Labels in the exhibition seem to have been written rather hurriedly. Thus it is stated that the wife of Roger, the first Norman ruler, the noblewoman Adelasia, a fifteen year old from Liguria when Roger married her (he was about sixty), later in charge as regent when he died (love her name, would gladly change mine for it) wrote a famous bilingual decree, one of the very first issued on paper in the whole of Europe. With due respect, she did not write anything at all, she probably could not write, more likely she was advised to issue the order that the message of the decree should be written in Greek and Arabic, which she would not have spoken, so that all the people on the island would  understand.

Palermo. San Cataldo. 
Then there is the label that says (I am quoting more or less verbatim) "a large number of English scholars and clerics made the trip South to Italy to be at the Norman court, resulting in the exchange of artistic and political ideas. William II married Joan Plantagenet, Frederick II married Isabella, daughter of John. The weddings made the bonds between the two islands even stronger".
Norman England and Norman Sicily, together they stood. When the Normans had to give way to the Anjous (those upstarts!) it spelled the end of Sicily.
I am not persuaded by this 'Rule Britannia' rhetoric that underpins it all. MacGregor has stated in an interview that the Germans confront their past, the English are selective in the way they remember it. In this rather potted history of Sicily,  the Greeks are held in the highest esteem, the Romans are more or less vilified, presented as plunderers, the Byzantines hurriedly mentioned almost in one breath with the Arabs, the conquering Normans (still arriving uninvited, being conquerors) depicted as harbinger of a splendid  multicultural civilization (seriously, multiculturalism? a modern, liberal concept now used with reference to the 11th-12th century, when society was quintessentially feudal, yes, even under the Normans!) and in close dialogue with Norman England, please note this fact.  Whatever happened after Norman demise is depicted as just a sorry tale of woe. This is very selective memory indeed.  Enough to make Etna grumble rather loudly.
History, one would say, is definitely a matter of opinion. Especially when recounted through blockbuster exhibitions sponsored by Julius Bär.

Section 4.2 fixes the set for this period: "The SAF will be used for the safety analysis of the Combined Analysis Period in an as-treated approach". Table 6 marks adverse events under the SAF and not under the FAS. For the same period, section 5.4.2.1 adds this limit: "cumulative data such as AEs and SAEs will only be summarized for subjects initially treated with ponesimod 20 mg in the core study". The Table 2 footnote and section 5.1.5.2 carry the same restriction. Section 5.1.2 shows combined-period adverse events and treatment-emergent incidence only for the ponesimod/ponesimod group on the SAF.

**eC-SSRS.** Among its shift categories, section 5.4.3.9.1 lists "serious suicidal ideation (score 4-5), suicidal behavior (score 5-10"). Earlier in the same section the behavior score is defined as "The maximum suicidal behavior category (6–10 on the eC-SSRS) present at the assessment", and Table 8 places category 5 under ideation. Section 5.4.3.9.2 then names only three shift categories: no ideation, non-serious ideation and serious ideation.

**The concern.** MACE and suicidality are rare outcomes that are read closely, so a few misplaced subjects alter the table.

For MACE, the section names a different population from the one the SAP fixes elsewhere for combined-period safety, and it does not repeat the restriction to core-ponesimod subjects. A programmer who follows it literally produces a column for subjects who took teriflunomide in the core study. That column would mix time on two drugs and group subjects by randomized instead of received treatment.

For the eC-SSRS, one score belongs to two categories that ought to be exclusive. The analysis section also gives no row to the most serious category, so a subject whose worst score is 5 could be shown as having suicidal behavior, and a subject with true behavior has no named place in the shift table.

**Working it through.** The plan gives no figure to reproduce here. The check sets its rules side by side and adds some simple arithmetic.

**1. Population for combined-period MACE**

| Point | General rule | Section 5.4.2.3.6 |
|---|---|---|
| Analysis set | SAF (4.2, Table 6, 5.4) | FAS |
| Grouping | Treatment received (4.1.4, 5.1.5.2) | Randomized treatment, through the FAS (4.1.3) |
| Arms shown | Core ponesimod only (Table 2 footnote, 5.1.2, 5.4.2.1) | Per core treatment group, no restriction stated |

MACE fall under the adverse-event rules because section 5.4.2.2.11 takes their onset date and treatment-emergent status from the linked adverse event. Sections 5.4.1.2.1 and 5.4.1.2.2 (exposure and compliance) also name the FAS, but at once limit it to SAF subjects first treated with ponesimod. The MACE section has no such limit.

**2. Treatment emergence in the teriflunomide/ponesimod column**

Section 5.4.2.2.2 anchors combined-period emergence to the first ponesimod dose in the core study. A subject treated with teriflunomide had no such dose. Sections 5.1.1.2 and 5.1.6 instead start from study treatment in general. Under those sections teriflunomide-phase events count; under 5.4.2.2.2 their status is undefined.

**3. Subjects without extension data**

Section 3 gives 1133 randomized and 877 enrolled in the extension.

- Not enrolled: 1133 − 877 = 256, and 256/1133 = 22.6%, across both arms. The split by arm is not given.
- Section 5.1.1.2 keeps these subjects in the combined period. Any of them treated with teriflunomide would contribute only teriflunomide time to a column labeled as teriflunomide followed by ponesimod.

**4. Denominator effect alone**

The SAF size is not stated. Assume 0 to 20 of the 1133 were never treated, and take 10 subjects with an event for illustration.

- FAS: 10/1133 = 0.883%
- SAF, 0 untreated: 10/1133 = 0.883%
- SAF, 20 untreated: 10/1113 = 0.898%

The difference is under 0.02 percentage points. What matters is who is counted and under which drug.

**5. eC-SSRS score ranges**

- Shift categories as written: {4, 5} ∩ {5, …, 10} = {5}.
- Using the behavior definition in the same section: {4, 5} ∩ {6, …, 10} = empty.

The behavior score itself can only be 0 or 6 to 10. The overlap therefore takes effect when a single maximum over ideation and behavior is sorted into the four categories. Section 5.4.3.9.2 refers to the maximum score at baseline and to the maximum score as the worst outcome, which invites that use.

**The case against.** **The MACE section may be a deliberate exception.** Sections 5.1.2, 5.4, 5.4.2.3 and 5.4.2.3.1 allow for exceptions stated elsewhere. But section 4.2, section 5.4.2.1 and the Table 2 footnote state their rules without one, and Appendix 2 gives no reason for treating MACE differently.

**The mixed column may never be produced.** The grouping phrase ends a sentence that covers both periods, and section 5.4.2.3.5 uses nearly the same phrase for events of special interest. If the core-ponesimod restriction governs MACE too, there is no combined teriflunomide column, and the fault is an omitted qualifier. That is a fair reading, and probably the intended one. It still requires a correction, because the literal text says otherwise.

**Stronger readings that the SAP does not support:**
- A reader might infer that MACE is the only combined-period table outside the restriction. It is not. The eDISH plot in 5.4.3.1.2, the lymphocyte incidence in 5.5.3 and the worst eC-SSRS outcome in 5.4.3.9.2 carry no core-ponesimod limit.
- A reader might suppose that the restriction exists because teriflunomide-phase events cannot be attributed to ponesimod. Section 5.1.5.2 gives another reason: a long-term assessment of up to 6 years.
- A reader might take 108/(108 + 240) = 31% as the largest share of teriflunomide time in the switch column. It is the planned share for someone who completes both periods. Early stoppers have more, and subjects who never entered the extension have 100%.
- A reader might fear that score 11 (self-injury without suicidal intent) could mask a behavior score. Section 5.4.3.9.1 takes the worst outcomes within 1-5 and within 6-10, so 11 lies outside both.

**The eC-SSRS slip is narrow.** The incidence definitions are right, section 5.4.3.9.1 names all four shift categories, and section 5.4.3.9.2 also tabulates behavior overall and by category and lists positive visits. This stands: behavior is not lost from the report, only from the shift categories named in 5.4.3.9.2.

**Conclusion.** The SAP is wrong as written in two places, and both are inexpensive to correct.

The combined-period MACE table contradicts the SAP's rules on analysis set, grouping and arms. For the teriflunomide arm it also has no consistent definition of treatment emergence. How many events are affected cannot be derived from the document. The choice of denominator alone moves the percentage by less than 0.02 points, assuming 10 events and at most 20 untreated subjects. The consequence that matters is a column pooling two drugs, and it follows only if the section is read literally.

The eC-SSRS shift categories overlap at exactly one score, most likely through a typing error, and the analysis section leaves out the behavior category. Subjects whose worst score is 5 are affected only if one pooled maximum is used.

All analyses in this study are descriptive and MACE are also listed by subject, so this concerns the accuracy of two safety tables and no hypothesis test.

Mount Etna grumbling. Photo by anonymous

(in an earlier version of this post there was a factual error re the decree of Adelasia, which I have now amended)

Saturday, 16 April 2016

Sister bonding

With my sister at the Teatro Massimo, Palermo
Sisters. Not all of us have one and those of us who do often think, while growing up, that our sisters are a real nuisance. I certainly did. You know what I mean. Parents go on about 'having to share' and such like. God,  there were times I could have killed her! but I also saved her from drowning, when she was a little girl...Luisa Dillner wrote a few years ago  The Complete Book of Sisters, which is a most entertaining read, sisters on sisters.  I highly recommend it.
I have lots of sisters but the one I grew up with is my little sister - not so little now, but I am older by more or less three years, so she still is my little sister to me. We live in different countries and do not see each other very often. We used to fight like crazy (and still do) but when we are together we also find that we laugh at the same things and can communicate most easily without even speaking.
Anyway, we had to go for a family matter to meet up with my older brother. My little sister and I decided to spend a few days together, just us two,  prior to meeting him, so we flew to Palermo, which we had never been to and then slowly made our way by bus and train to where my brother lives, in Calabria.

We loved Palermo and spent the whole of last Sunday exploring it on foot. She was worried because her luggage had not come with her, the usual airline mishap - she was most anxious, in fact. But still, between one call to the airport and the other, we found time to be wowed by the beauty of our surroundings.
Sicily is splendid and Palermo is amazing. We walked everywhere, explored every corner of the 'Centro Storico', and throughout, from a stilted, somewhat formal beginning, we reverted back to being the silly girls that we used to be, laughing at things no one else would understand, saying the same thing at exactly the same time, gently poking fun at each other.
There were great moments, such as when a local approached us thinking that as tourists we might want to avail of his services as guide, only to be stunned by me saying curtly  'Oh do shut up,  I am busy taking pictures of my sister'. She began to laugh so much, she almost choked. The poor guy left us at once. He was only trying to make a living, she said. He was being a nuisance, I replied. It was so hot, we went to get a gelato.

The weather was fantastic throughout the visit and we even managed to go to the beach and swim - the water was icy, I must admit, but it was wonderful and we felt so good.
She and I look very much like each other, more or less the same height, and the same features. We look more and more like each other as we grow older - we were quite different in appearance when we were younger.  She is only a bit curvier and has brown hair - she would not embrace her grey. Fair enough, it is a choice.